The Drama of a family


This is a short fragment from Tamara Oala Plesca’s testimony. She was deported with her family to Siberia in June 1941, when she was only 5 years old. The Soviets were already experts in concentration camps for “the enemies of the people.” 


The moment they are taken:
When they rushed in, they were seven people or so. They filled the house. I was awake and, like any child, I was curious. I saw everything. When they came in, one of them started to speak in Russian with dad. I did not understand, but dad knew Russian because there were many Russians in our village and dad knew the language. I do not know what they told him. I only know that there were other people from our village there, and dadasked one of them:

“Why would they look for guns here?! From where would I have taken them? How could I have any gold?!… I just had two weddings (my brother and my sister had both married). How could I have such things?!…”

To tell you the truth, we were deported in someone else’s place, someone called Istrate. He was on the list with the deportees that came from Balti. But he was getting along well with the authorities, and they changed his name and took us in his place. They told us to get ready because they would take us.

[…]

When they took us, we were mom, dad, bunica (grandmother), my brother with my sister-in-law, my younger sister, a younger brother, and a really small brother, who actually died on the road. He was one year old. So we were nine people. They took us in the priest’s courtyard. He had run to Romania in 1940, when the Soviets came. Now, they gathered all carts there, and we left from the village from that place.

On the road, we arrived at one of our lands, where we had six hectares. I feel like crying anytime I remember it. Dad came down from the cart and kneeled. He took some dirt and put it in his pocket. He kissed the land and made the sign of the cross. The wheat was reaping, so he took some grains in his hand, rubbed it in his palms, and put it in his pocket. He came back in the carriage, and we went further.

[…]

In Siberia
The train stopped in stations from time to time, but most of the time we were going nonstop, day and night. Continuing like this, we arrived in Siberia. We arrived in Novosibirsk. Someone came and said:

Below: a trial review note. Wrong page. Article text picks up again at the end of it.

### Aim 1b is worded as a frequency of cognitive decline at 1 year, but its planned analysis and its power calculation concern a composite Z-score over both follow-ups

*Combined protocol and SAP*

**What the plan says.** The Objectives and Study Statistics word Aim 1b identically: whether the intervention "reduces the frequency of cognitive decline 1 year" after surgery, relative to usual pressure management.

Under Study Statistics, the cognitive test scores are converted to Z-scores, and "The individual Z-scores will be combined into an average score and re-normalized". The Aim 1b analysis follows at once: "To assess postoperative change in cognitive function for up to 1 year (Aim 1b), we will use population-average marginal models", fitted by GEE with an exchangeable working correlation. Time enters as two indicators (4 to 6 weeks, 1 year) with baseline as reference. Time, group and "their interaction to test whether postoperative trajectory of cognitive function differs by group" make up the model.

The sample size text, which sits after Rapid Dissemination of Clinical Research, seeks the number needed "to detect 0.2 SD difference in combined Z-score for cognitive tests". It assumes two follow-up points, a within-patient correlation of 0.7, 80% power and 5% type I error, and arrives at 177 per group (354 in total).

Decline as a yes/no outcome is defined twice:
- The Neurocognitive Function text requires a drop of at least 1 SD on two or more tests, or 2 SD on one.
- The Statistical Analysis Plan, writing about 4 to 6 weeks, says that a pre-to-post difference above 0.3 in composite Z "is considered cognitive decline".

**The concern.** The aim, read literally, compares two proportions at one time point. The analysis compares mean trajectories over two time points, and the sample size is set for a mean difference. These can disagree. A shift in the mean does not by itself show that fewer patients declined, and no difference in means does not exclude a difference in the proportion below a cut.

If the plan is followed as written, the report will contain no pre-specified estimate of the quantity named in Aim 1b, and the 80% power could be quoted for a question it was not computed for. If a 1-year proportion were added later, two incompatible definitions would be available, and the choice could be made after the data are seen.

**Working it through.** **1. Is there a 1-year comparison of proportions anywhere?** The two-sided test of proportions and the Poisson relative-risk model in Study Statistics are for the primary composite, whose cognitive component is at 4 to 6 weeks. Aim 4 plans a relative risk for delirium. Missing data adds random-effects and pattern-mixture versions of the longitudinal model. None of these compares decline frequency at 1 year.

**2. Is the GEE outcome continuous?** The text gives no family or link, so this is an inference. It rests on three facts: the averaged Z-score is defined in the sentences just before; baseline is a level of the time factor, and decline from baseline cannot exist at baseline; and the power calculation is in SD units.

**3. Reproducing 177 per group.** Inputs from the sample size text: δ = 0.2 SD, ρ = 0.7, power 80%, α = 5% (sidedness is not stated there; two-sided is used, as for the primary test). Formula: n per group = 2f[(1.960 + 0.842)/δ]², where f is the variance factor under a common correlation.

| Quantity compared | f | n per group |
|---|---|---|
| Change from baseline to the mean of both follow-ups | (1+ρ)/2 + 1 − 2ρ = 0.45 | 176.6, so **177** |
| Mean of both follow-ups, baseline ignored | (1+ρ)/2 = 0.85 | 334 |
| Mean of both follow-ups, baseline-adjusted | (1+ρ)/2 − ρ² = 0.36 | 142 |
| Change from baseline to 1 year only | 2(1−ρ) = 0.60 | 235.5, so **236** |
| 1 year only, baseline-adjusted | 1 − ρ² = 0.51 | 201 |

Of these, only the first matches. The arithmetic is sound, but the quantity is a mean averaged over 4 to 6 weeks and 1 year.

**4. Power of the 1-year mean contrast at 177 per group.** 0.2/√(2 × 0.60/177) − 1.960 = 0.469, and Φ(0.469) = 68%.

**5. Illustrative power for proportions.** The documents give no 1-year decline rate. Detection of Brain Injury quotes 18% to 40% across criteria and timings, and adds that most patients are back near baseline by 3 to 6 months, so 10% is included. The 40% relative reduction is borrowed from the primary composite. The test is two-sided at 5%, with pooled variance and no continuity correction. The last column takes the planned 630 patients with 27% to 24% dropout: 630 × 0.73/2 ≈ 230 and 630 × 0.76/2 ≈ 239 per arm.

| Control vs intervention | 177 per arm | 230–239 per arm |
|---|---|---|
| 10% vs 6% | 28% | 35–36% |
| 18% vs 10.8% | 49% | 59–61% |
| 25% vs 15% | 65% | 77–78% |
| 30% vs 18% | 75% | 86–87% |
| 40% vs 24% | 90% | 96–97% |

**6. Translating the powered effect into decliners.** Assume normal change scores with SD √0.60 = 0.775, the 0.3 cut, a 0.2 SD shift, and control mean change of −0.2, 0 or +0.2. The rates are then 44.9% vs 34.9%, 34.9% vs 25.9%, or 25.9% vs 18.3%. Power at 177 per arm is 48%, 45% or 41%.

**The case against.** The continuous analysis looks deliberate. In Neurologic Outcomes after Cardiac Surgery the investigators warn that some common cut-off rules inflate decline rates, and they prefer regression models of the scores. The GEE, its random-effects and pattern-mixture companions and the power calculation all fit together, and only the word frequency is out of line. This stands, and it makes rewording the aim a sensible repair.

“The men go to take a bath outside; the women go in another place.”

We washed, came back, and went into the train. I was more curious, and I looked everywhere. All of a sudden, my brother came with a soldier. My brother had left with dad, but now he came back alone, white as a sheet. He said:

Mama, they are loading the men in another train; they are taking them. They allowed me to leave because dad told them I was too small, that I do not have the required age, and they didn’t take me.”

After a while, dadcame back as well, with two soldiers. He asked for some bread from mama, for his boots, his coat, and his hat, and he only said this to mama:

“Zenovio, take care of the children. I was tried on the spot by a special troika and condemned to six years. This is what they decided. I will return to the children.”


I looked on the window to a train that was leaving, and I saw dad at the window. But there were bars at his window. I can still see him today. I did not really hear what he said because there was great noise. This is the only thing that was heard, “Tamara, Tamara!” At the beginning, I did not really know from where the yelling was coming. I was the last one who saw dad. We do not know what happened to him.


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About Tavi's Corner

Blogging on ancient philosophy, communist persecution in Romania (including deportation to Siberia), and Orthodox Christianity. I've translated books from Romanian to English, and I also write about them from time to time.
This entry was posted in Bessarabia, Deportations to Siberia. Bookmark the permalink.

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